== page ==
Yvette navigates the path less travelled to success in the resources sector
When Yvette Manolas finished high school in Perth, her family and friends were expecting her to study medicine at university.
Her dad was a pharmacist. Many family friends worked in medical professions. She had the type of grades that would get her admission into medicine.
In fact, the only person who wasn’t looking towards medicine was Manolas herself.
“If you were a good enough student to do medicine, the expectation was that you were going to do medicine,” Manolas reflected.
“All I knew is that I wanted to do something involving maths – because I really liked maths – and that I was also into art.
“The closest thing I could think of was architecture. Now, architecture is a fine career but it didn’t have enough maths in it for me.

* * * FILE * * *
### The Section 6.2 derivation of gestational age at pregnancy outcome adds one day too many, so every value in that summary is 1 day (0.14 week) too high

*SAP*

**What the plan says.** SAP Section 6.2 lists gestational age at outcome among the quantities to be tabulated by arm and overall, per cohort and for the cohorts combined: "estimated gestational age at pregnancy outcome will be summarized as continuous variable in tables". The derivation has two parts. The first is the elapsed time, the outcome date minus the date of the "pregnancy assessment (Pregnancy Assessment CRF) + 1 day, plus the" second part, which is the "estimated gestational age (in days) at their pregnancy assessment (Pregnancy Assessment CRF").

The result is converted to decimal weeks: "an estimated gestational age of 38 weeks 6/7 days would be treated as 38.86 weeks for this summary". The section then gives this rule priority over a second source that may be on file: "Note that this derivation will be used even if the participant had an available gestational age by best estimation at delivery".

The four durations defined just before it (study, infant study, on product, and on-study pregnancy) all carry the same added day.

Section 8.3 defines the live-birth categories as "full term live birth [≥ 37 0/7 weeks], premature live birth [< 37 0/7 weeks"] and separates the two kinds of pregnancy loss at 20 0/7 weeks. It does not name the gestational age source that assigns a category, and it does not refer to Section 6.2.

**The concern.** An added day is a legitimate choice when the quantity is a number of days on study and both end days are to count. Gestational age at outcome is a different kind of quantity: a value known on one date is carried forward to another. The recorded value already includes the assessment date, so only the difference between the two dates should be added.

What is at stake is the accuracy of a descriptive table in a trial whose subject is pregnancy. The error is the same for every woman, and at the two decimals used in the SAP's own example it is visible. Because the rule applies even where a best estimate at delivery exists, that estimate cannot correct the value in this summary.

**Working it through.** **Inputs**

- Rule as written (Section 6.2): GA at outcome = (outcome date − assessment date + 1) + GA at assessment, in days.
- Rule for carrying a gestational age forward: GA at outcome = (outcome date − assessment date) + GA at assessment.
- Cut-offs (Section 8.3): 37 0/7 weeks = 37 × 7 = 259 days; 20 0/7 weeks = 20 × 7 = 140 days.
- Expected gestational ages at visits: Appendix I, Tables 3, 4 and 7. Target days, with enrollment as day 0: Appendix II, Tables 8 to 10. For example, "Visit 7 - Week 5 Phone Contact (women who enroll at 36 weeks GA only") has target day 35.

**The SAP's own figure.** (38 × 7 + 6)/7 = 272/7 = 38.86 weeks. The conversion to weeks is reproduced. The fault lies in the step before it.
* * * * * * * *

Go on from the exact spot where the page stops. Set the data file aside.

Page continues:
“And then the opportunity came up to attend an engineering science summer school in New South Wales and I thought it sounded interesting because it had the word ‘science’ in it.
“I didn’t really know what engineering was…other than knowing civil engineering maybe had something to do with roads.
“I applied [to the summer school] and my school supported me…and I mainly applied because I thought a week away at the start of year 12 would be a really good experience.
“And when I was there, it just opened my eyes. I found out what engineering was. I knew that I had found my calling…the perfect balance of maths and creativity.”
A little more than 20 years later and that perfect balance has led to a long and varied career at Woodside, which Manolas joined as an engineering graduate out of UWA (where she also studied commerce).
Along the way she has worked as a petroleum engineer, in financial management roles, in corporate affairs, been seconded to Shell, become a global explosives expert and led Woodside’s Pluto LNG operations near Karratha.